Allogeneic hematopoietic stem cell transplant (HCT) has the potential to cure patients with hematologic malignancies. However, HCT is associated with significant treatment related mortality (TRM) ranging from 20- 30%. (1). TRM is particularly high in patients with advanced age (hazard ratio 1.84, age >60 years vs. <20) and decreased physical function (hazard ratio 2.94, bottom quartile vs. top quartile). A major cause of TRM is graft- versus-host disease (GVHD), which affects 40-60% of patients. We hypothesis that age related microbiome changes will affect the HCT clinical outcomes, and in addition to age other factors such as diet, physical activity and the care environment can influence the microbiome profiles as well. Correlations between GVHD and disruptions in the gut microbiota have been reported in several studies, though it remains unclear how the microbiota causes or prevents GVHD. While lengthy hospitalizations are standard for HCT patients, caring for patients in a more normal care environment may preserve the natural microbiota. We hypothesized that shifting the care environment from the hospital to a more normal environment like the home can preserve the gut microbiota, thereby decreasing intestinal inflammation and GVHD. We have successfully piloted home HCT in a phase 1 trial (co-PIs Chao, Sung, NCT01725022) and have expanded our pilot into a randomized phase 2 study of home vs. standard care ( NCT02218151, co-PIs Chao, Sung) funded by NCI 1R01CA203950 (PI Chao, co-I Sung). While age cannot be changed, other strategies to overcome the negative effects of aging-related microbiome changes can be the use of dietary and physical activity interventions. We have started a Phase I/II, pre- and peri-HCT optimization program (PPOP). PPOP has two pieces: a clinical component (C-PPOP), which establishes a new standard of care for the pre-HCT evaluation of all Duke HCT patients, and a research component (R-PPOP), which includes additional assessments and interventions to optimize health and function including diet and physical activity. In this proposed project we aim to: 1) evaluate the age related microbiome changes and their implications on HCT outcomes including TRM (primary endpoint), infections, GVHD, and immune function; 2) evaluate the effects of a dietary and physical activity intervention on the aged microbiome and implications on HCT outcomes. For this study will be able to utilize existing samples from the Duke Hematologic Malignancies Biorepository. This study can provide new insights into the underlying mechanisms of GVHD in Leukemia and other malignant diseases. If successful, this study will identify the impact of age related microbiome changes on HCT outcomes and the immune system, as well as strategies to target the aged microbiome to promote better outcomes for HCT patients.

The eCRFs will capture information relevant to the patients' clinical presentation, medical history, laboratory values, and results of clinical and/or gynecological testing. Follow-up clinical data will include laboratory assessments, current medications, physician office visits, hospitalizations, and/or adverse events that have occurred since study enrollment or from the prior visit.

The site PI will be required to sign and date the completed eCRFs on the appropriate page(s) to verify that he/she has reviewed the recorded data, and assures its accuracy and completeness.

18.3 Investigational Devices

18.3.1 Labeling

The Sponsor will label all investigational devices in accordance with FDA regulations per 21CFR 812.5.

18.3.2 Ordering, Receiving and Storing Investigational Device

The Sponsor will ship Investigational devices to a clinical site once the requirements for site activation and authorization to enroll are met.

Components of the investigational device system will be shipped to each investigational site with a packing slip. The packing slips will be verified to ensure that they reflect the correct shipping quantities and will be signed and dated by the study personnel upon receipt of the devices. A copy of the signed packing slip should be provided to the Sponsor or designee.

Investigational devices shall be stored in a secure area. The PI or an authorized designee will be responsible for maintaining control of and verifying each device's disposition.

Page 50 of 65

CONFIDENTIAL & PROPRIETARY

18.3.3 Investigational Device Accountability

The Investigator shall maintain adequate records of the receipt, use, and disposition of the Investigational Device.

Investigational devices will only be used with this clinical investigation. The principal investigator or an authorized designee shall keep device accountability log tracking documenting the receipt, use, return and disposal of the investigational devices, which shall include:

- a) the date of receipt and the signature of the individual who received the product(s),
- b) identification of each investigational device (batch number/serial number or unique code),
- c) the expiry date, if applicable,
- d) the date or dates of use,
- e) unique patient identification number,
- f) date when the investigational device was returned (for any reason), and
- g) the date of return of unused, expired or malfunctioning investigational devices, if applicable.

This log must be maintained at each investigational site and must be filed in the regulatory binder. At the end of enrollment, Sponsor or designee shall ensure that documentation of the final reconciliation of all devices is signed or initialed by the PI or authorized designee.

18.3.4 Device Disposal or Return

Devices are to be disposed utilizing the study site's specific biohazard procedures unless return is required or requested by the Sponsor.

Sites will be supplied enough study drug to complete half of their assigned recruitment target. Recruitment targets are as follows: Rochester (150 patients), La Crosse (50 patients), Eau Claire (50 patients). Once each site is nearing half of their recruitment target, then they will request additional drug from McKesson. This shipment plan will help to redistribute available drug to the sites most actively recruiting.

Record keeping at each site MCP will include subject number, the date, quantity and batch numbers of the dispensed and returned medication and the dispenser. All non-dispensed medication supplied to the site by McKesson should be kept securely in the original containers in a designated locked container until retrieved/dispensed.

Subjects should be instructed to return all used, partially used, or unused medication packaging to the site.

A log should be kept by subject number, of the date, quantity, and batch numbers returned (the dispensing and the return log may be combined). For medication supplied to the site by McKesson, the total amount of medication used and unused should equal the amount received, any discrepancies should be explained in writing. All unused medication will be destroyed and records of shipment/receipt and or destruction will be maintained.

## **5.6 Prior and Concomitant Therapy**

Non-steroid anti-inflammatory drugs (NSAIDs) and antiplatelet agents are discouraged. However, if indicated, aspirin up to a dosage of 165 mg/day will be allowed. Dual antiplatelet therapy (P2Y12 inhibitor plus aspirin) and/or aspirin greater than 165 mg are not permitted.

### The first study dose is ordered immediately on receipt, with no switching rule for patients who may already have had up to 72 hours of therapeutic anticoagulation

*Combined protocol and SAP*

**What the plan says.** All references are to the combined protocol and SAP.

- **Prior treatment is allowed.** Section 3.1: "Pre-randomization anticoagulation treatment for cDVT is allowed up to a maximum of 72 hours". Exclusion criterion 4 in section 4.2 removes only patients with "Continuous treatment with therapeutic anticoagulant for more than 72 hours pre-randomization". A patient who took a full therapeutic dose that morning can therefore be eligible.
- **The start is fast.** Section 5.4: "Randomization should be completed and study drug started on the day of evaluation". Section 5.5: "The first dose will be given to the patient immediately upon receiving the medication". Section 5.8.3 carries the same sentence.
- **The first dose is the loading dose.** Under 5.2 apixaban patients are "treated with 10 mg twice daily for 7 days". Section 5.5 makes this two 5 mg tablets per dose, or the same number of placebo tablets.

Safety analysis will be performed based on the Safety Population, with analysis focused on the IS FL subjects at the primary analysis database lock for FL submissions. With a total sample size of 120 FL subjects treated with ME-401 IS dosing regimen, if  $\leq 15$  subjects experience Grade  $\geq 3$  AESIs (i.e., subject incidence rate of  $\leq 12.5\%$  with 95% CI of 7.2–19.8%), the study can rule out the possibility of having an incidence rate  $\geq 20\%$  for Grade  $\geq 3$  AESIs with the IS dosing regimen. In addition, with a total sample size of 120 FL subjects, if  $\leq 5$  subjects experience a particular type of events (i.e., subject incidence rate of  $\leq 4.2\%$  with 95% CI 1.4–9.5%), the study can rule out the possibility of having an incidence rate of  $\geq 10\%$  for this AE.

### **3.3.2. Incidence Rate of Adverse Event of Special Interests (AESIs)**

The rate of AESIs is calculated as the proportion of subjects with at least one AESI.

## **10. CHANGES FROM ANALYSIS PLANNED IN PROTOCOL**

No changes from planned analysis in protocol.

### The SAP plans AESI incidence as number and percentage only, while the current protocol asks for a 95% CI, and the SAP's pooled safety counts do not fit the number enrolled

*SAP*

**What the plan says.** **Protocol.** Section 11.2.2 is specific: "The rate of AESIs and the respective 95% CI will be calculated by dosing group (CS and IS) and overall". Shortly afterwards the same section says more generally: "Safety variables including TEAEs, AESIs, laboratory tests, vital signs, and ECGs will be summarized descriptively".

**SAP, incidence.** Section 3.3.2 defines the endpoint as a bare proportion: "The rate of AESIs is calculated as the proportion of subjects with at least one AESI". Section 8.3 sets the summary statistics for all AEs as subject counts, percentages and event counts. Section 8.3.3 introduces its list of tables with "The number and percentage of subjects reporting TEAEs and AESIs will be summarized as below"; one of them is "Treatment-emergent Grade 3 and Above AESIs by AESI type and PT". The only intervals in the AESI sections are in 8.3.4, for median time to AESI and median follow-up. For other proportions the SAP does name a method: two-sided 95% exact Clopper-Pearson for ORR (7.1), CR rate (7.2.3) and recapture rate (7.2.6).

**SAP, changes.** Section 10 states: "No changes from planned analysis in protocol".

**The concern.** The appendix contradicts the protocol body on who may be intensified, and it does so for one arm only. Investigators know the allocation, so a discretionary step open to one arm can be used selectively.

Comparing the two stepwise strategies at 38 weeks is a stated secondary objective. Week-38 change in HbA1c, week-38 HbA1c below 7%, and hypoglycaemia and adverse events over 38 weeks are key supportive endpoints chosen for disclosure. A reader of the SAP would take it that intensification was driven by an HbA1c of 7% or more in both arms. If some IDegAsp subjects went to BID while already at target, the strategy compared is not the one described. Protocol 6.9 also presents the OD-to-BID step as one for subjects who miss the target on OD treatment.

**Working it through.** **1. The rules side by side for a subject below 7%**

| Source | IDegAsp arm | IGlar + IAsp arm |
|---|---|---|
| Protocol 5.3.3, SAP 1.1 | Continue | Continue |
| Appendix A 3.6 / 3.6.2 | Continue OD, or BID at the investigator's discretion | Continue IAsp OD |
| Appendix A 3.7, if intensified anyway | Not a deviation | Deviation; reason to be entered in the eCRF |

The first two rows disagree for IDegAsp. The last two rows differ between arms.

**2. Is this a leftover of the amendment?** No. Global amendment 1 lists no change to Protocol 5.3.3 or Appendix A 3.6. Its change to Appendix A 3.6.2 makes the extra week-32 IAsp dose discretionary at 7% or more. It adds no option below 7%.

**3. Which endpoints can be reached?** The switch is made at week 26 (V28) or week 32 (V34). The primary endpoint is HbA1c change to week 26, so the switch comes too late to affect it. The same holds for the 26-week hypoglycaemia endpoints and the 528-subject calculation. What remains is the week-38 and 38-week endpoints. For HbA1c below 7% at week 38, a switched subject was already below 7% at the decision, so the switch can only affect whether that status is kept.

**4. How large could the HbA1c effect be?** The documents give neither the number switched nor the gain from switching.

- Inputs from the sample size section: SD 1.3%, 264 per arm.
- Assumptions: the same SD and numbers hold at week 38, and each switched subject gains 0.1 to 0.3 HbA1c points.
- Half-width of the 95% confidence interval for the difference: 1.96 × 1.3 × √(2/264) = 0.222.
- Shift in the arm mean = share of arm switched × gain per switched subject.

Public Health Relevance

This study evaluates age-related microbiome changes and its impact on treatment outcome and progression in allogeneic hematopoietic stem cell transplantation. Results can increase knowledge of microbiota, alteration in microbiota due to age, care environment, diet, physical activity and association with patients? clinical outcomes.

National Institute of Health (NIH)
National Institute on Aging (NIA)
Exploratory/Developmental Grants (R21)
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Cancer Immunopathology and Immunotherapy Study Section (CII)
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Fuldner, Rebecca A
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Duke University
Internal Medicine/Medicine
Schools of Medicine
United States
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